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got sand?Tools, to Each His Own

Sand sculpting 2

by Brian Wigglesworth

In the last edition here in the Siesta Sand I told you how to make a stronger sand sculpture by packing your sand tightly into a form. This edition I’m going to answer another, very popular question Master sand sculptors hear a lot, “What kind of tools do you use?” Well if you were to take a hundred different professional sand artists and look in their tool bags you would likely find that no two sets of tools look very much alike. Due to the small amount of people engaging in sand sculpting on the level that we do, no company has ever produced a set of professional sand sculpting specific tools. Sand artists have developed their own tool kits, by either creating them from scratch, or using or remodeling tools from other mediums or professions.

Some sculptors travel with a small handful of tools while others, like me, collect them as if we believed ‘he with the most tools wins’. A few tools we all utilize are shovels, buckets for water, rakes to groom the finished sand area, Tampers to compress the sand and some kind of carving instrument. This is where things start to vary. Many sculptors believe heavily in the concrete trowel, specifically the Marshalltown 7” x 3” pointing trowel. This is a heavy duty trowel that will cut through beach sand as well as the clay-heavy, glacial sands that are used in other areas around the world. Sculptors will keep these beloved tools till the blade has been worn down to a nub no bigger than their thumb.

sand sculpting 1I work predominantly with beach sand so I use a thinner set of knifes for carving, the Liquitex paint palate knives. This photo is just a small part of the tools that I carry.

Starting at the left, you’ll see an array of corner and rounded trowels for shaping and smoothing large areas of sand. The round end ones are swimming pool trowels. Next is a large concrete margin trowel for straight cutting large areas. Then the heart of my tools, are the16 Liquitex knives, with the eye shaped one being one of my favorites when a larger tool is needed, but I will come back to these. Above those is a drywall mud knife that I use for creating very straight cuts and corners. The next two tools at the top are very interesting, first, at the top is an antique aluminum ice cream scoop with a bakelite handle like your grandma had, which I use for scooping sand out of tight interior areas. The other, many of you equestrians may recognize as a curry comb, for combing out a horses coat. This is an invaluable tool when working on very large flat or slowly contouring areas like the side of a whale or flowing waves. It cuts away the sand quickly and evenly with long sweeping motions.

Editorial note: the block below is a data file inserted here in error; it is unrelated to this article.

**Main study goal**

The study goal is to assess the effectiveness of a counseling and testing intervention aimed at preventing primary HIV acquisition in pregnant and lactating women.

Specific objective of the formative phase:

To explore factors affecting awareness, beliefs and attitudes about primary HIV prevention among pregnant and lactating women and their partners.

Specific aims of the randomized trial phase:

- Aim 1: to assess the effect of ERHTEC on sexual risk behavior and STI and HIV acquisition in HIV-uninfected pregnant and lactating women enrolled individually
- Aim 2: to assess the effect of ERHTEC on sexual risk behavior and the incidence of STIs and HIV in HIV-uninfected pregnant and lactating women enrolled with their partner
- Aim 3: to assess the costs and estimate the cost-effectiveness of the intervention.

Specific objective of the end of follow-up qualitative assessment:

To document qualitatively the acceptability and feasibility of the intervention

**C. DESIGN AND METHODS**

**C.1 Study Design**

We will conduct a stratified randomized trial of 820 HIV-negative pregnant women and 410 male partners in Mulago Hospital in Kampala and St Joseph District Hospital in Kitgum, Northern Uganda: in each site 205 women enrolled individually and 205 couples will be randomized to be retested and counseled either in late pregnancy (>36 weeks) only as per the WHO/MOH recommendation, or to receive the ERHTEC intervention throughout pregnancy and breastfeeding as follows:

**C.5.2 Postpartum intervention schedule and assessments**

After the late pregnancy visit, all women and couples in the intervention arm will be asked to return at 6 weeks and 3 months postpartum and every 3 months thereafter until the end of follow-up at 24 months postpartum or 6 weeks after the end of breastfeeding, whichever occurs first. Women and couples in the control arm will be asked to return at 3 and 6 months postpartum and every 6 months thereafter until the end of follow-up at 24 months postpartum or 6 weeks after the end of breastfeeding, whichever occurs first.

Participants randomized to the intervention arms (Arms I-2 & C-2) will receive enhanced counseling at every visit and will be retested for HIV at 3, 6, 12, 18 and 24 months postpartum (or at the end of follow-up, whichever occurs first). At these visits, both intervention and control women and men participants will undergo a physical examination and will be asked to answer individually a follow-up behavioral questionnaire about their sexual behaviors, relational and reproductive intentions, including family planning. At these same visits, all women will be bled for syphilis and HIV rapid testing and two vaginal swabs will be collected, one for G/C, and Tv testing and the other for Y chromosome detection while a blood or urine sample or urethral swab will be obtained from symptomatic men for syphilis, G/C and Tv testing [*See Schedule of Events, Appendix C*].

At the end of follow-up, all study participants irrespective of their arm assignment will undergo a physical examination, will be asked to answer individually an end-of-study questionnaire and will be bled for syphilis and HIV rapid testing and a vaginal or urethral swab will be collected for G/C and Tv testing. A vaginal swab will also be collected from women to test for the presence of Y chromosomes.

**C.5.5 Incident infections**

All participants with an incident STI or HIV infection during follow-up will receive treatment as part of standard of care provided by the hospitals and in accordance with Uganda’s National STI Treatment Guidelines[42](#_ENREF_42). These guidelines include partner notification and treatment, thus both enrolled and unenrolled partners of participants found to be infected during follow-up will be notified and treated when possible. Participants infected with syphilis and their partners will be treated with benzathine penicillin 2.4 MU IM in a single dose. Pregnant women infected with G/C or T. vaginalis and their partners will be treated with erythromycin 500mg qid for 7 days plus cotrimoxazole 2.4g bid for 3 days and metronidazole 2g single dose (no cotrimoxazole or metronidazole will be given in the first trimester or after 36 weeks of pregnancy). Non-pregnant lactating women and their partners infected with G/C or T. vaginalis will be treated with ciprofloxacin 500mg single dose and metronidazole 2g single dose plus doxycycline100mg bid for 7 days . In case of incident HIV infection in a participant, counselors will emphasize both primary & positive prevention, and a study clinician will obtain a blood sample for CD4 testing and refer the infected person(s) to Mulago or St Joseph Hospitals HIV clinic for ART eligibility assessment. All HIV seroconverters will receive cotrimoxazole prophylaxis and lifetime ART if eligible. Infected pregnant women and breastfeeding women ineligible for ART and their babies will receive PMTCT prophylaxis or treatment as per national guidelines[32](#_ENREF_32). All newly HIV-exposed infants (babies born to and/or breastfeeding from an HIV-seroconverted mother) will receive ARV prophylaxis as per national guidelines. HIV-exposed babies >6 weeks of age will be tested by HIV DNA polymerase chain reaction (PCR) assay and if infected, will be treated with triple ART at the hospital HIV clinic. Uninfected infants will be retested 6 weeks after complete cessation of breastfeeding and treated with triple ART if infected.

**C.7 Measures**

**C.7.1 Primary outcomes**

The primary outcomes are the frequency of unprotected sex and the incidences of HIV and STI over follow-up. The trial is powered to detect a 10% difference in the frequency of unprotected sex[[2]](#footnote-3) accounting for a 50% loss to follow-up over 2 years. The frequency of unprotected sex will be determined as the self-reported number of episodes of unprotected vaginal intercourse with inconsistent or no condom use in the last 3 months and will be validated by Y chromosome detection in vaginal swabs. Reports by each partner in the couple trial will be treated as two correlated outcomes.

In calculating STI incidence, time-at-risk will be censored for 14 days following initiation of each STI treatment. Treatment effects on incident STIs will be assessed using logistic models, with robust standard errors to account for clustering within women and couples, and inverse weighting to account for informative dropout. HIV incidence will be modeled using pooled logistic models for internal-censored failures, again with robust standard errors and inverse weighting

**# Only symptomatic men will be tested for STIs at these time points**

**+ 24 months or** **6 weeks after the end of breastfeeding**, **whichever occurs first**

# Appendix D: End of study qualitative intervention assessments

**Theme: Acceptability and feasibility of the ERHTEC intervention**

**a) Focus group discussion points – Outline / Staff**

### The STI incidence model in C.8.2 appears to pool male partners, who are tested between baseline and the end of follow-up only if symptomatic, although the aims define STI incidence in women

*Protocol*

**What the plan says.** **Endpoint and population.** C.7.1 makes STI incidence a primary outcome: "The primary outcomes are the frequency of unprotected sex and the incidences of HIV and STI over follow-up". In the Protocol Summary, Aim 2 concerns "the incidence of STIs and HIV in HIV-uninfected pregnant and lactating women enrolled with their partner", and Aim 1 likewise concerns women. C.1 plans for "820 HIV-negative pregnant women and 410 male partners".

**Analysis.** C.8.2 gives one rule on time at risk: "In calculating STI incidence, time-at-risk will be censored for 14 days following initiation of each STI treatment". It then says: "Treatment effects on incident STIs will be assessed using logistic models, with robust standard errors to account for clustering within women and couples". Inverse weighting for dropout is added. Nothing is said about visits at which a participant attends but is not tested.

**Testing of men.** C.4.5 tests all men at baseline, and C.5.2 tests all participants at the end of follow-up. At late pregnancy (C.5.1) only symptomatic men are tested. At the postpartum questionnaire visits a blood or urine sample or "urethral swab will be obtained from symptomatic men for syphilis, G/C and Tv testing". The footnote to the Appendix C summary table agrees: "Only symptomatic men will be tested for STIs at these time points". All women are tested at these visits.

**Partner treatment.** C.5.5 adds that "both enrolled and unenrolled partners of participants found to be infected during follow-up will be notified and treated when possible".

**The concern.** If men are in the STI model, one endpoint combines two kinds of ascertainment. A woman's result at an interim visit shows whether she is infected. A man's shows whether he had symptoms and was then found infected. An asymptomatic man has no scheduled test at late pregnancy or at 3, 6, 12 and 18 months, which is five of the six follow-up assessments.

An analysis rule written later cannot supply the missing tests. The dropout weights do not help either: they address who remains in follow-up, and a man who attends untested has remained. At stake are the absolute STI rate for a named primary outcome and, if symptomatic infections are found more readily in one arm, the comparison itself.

Now with the Liquitex knives, you can imagine the four larger ones are for roughing the sculpture, getting the basic shapes cut in. The next seven I use more than almost any other, for the cutting of finer details. I will have five of these in my hand at one time like I can’t decide which one will do the job best. Then the next five are custom knives where I take a flat knife and bend it into certain shapes to accomplish specific tasks like converse or convex shapes or clothing folds. These five are in my other hand. Yes, a third hand would be very helpful. Clay loops are also popular with many artists. The red handled metal pointer above them is for the tiniest little details like the pupils of eyes, stitch details on clothing or even small lettering.

Another fun tool is the round furniture sliders. These are perfect tools for grasping the sponge interior like a handle and using the smooth side to run across the larger areas of the sculpture to create an ultra smooth surface. Keep in mind that we frown on using any kind of coloring of the sand, all color must be indicated by differences in texture. Deeper textures will make things darker or shadowed while smooth areas will appear lighter or highlighted. Use these techniques in different levels to give the feeling of color differences. The half-moon serrated trowel is great for achieving a textured area by dragging it across sand at different angles. The large paint brush can also give you a smoother textured surface, as well as it being great for moving excess sand away from a sculpting area. The smaller brushes are for smoothing and dusting, a make-up brush is wonderful for dusting fine sand without disturbing detail, though my hula girl duster does a super job at that too, and she always makes people smile when they see her on the pile. Most sculptors will also carry a hard straw or tube for blowing sand out of tiny areas and away from the finest details that even a fine brush may destroy.

And finally the three colored circles at the top right are called “Willy Spheres” after the Dutch sculptor who invented them, Wilfred Stijger. Wilfred has attended the Siesta Key Crystal Classic several times and hopefully will be coming back again this November 14th. These tools are fun for any age, they will make a perfectly round ball of sand every time simply by turning them in a spiral circle on a clump of sand.

For those of you are just gaining momentum with sand sculpting and may not want to get this involved in tools yet there is an excellent tool kit for beginners and intermediates that you can purchase right here on Siesta. It’s the “Can-You-Dig-It Sand Tools” kit by Master sand sculptor Matt Long, who is also returning to the Crystal Classic this year, and it is available at “Gidget’s Coastal Provisions” in Siesta Village.

So when it comes to which tool is the best for sand sculpting, too each his own. So grab your shovel, buckets and tools and get out there and Pile it, Pound it, Sculpt it!